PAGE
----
When harsh weather hits, it tends to correlate with some pretty severe illnesses along with your regular cold and flu viruses. Illnesses in general just seem to linger longer in the wintertime. There are a lot of ways you can take care of yourself as well as ways you can take care of your home. If you have small children or elderly people living with you, it’s especially important to take at least some of these steps to prevent the spread of disease:
Preventing Illnesses 101
- Make sure your cleaning supplies disinfect. This might seem obvious, but I’m honestly surprised that many people don’t do this. If you don’t see familiar phrases like “antibacterial” or “kills 99% of germs,” your cleaning supplies might not actually be disinfecting. I talk about a lot of DIY cleaning supplies, but during this time of year, it’s time to break out the bleach!
- Use and teach kids proper hand-washing methods. Doctors have found that the type of soap doesn’t really matter; it’s the amount of time you spend scrubbing under hot water (at least 20-25 seconds) that’s important.
- Stop sharing your drinks, utensils, and foods. You shouldn’t really do this anyway, but especially in the wintertime, don’t share.
- Scrub your bathroom and kitchen more frequently. These are the places that most often have and spread germs, so during the wintertime, you might want to up the ante.
- Keep germs out of your entryway. In the city, you’re likely constantly using public transportation. Don’t touch anything you don’t have to, obviously. But no matter what you do, you’ll likely have some germs on you when you get home. Where do you put your keys, your coat, your phone, and your shoes, and when do you wash your hands? What is your entrance routine like? When you clean, trace your steps. Clean the surfaces you touch first when you walk in the door.
- Continue to exercise, sleep on a regular schedule, and eat well. If you exercise, you’re giving your immune system a good boost.
- Launder winter clothing before you start using it. People sometimes forget to launder their scarves, which go directly near their faces! Regularly toss items like gloves, hats, mittens, scarves, and coats in the washer when you can.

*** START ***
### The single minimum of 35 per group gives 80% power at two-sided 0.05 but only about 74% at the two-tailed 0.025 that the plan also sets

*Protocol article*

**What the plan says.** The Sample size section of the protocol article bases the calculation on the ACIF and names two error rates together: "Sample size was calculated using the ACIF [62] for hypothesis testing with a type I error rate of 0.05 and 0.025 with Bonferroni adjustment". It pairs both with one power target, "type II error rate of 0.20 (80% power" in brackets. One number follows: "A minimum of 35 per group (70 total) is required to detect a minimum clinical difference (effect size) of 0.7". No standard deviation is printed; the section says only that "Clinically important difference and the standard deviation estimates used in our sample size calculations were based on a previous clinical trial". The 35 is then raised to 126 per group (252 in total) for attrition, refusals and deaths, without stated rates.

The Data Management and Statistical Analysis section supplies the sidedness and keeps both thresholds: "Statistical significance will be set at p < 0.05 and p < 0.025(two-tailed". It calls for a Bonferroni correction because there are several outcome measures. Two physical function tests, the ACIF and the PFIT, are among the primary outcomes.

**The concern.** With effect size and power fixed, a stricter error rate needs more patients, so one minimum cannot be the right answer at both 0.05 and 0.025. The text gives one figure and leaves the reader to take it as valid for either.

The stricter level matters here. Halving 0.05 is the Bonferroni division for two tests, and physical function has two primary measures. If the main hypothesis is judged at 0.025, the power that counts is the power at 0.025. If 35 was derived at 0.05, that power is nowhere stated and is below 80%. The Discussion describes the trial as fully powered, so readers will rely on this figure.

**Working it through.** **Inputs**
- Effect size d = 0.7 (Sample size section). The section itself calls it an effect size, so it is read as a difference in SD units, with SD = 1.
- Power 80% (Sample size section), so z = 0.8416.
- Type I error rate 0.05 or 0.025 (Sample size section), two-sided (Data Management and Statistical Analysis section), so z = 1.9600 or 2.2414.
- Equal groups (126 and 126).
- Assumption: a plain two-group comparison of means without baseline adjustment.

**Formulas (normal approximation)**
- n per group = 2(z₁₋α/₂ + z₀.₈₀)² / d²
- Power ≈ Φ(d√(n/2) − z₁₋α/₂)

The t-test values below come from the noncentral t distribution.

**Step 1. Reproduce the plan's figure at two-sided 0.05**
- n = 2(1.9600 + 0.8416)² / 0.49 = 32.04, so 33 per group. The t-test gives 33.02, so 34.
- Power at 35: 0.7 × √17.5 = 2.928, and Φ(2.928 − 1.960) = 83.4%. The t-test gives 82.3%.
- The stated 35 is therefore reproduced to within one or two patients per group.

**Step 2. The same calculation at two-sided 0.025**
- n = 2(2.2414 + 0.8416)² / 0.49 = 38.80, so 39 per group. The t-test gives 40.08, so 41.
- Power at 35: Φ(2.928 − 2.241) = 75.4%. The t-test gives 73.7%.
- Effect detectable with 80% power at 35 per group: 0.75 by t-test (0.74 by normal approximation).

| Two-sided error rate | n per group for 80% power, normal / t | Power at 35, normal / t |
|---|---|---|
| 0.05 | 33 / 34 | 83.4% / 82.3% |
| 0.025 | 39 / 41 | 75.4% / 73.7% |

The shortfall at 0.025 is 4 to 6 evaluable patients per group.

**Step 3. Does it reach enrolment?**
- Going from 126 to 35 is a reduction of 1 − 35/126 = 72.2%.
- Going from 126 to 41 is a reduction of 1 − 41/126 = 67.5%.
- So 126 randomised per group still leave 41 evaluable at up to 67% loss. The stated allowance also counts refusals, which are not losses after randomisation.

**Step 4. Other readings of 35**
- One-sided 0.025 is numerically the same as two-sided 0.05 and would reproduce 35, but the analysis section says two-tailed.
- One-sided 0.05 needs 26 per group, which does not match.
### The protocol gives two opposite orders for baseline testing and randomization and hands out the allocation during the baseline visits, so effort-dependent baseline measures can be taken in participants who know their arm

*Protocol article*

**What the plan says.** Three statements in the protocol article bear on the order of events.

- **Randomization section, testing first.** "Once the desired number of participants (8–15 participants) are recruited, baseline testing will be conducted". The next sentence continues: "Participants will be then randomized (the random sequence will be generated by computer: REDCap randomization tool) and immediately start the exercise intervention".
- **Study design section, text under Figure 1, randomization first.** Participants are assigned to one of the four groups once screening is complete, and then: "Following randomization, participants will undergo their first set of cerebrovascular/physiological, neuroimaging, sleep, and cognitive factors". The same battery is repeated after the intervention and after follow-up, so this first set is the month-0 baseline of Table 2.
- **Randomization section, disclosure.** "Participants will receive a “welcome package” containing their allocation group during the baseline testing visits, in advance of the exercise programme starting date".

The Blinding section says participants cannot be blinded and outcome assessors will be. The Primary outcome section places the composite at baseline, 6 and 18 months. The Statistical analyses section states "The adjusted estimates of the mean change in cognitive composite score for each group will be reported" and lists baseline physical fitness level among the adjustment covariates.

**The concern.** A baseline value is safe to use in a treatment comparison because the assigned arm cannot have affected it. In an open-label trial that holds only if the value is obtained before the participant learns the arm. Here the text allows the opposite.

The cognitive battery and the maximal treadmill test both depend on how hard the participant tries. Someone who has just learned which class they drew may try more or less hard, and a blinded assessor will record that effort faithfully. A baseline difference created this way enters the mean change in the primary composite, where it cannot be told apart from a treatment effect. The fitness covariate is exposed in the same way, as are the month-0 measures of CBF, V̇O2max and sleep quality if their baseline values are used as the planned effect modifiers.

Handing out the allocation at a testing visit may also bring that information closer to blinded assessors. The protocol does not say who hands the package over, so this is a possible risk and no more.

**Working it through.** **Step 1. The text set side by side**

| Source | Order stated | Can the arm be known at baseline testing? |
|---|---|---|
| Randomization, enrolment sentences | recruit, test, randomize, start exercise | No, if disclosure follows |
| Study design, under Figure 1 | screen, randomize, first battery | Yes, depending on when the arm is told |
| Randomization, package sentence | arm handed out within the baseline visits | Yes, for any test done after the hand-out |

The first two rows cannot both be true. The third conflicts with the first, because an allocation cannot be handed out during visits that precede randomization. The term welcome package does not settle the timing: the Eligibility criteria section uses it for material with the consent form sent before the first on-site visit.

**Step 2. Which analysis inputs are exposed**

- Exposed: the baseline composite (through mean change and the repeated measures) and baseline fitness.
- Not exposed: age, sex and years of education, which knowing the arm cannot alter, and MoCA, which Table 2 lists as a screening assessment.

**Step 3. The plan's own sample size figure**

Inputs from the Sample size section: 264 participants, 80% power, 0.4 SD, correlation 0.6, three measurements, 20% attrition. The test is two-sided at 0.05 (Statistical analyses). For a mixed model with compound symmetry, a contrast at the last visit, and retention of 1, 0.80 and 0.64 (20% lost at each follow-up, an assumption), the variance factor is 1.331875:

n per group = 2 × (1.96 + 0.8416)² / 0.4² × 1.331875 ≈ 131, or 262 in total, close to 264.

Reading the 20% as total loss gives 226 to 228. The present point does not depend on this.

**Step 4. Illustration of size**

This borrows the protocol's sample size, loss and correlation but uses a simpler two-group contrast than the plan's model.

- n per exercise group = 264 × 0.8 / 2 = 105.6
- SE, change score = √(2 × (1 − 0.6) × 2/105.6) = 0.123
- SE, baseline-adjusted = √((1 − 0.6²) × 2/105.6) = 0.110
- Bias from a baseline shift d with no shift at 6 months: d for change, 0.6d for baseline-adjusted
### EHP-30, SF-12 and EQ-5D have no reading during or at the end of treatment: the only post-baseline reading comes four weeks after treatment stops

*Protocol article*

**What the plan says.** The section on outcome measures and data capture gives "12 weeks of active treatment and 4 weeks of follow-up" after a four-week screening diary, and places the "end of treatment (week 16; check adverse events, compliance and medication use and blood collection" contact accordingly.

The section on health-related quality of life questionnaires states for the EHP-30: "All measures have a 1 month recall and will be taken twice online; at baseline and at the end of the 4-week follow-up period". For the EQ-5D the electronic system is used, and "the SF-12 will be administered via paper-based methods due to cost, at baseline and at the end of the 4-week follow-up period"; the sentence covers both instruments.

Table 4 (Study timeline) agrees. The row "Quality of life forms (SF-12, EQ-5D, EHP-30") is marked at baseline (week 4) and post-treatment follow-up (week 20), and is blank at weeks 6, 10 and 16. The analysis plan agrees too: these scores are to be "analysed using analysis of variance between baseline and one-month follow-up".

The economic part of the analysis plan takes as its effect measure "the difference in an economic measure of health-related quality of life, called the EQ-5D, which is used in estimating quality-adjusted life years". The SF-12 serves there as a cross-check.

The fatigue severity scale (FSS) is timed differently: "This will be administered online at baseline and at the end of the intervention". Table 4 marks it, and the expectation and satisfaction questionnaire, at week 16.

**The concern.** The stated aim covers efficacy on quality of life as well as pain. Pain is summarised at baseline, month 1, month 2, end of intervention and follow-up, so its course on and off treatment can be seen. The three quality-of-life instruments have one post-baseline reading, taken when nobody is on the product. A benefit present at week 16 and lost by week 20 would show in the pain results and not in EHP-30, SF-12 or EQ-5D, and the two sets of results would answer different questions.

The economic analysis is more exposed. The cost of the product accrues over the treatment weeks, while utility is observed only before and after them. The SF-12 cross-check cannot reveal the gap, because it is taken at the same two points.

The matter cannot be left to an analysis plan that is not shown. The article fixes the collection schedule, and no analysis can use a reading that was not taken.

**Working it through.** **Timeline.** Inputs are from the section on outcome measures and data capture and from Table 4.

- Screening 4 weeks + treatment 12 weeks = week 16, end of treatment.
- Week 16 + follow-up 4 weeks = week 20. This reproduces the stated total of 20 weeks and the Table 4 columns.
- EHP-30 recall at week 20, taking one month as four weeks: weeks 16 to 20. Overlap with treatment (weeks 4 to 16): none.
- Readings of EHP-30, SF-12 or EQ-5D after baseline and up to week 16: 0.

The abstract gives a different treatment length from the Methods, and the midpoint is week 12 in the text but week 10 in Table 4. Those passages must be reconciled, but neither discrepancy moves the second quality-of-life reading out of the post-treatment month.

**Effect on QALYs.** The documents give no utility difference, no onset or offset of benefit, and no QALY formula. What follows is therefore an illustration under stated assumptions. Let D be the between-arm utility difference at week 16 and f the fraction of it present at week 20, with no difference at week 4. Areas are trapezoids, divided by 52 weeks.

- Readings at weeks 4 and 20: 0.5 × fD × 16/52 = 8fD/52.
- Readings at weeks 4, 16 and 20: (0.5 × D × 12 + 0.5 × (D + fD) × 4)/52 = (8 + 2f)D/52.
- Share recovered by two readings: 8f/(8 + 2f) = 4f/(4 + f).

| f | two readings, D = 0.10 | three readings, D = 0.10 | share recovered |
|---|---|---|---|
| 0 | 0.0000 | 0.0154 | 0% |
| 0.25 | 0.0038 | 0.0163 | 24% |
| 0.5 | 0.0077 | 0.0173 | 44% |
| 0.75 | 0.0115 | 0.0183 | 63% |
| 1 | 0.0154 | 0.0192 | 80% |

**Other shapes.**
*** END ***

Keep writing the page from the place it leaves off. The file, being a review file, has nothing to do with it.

- Stop bad face-touching habits. Biting one’s nails, rubbing one’s face, or rubbing one’s nose or eyes can all be considered to be bad habits that spread germs.
- Get fresh air every once in a while. When it’s not too cold, open your windows. Getting fresh air flowing can help to prevent breathing in the same germs over and over.
Clean these places that you touch often and don’t think about:
- Remote controls
- Your phone
- Your purse or briefcase (exterior and interior, especially the bottom where you set it down)
- Doorknobs and locks
- Handles and knobs of dressers, kitchen cabinets, etc.
- Your keyboard and mouse
- Children’s toys
- Light switches
- Faucets and spigots and their handles
- Your credit cards
- Inside the dishwasher
- Your bathroom floor
- Your sponges
- The containers of your cleaning supplies themselves (such as your soap dispenser)
When Someone You Live With Is Sick
- Launder the sick person’s sheets, especially their pillowcases.
- You can clean your pillows, too.
- When doing laundry, use a hamper (don’t hug the laundry to your chest), and then wipe down the hamper with a disinfectant once everything’s in the wash.
- Create a space for your loved one to be sick and try to avoid contact with them. Contain that person to one room of the house, like their bedroom.
- Give them plenty of tissues or a space to throw up. Then, be careful when throwing out the garbage, and do it frequently. Don’t leave dirty tissues all over the floor.
- When they’re better, clean the trashcan they were using.
- Clean the heck out of the bathroom or any other shared space that they have with you.
- Clean the bedside table or anything else they might have touched.
- Sick, sleepy people sometimes seem like they need to be cuddled, and it’s hard to resist the urge. Leave them alone and go sleep on the couch for a bit. Sleeping together will just make you sick. (I’ve done this and regretted it.)
- Throw out their toothbrush and give them a new, fresh one. Clean your toothbrush holder, too.
- If you use a loofah, use bleach to clean it, or just throw it out. If you use bar soap, make sure to rinse it off before using it.
- Control the air quality. Circulate fresh air, or at least make sure you have a clean air filter. Humidifiers often help people recover from a cold.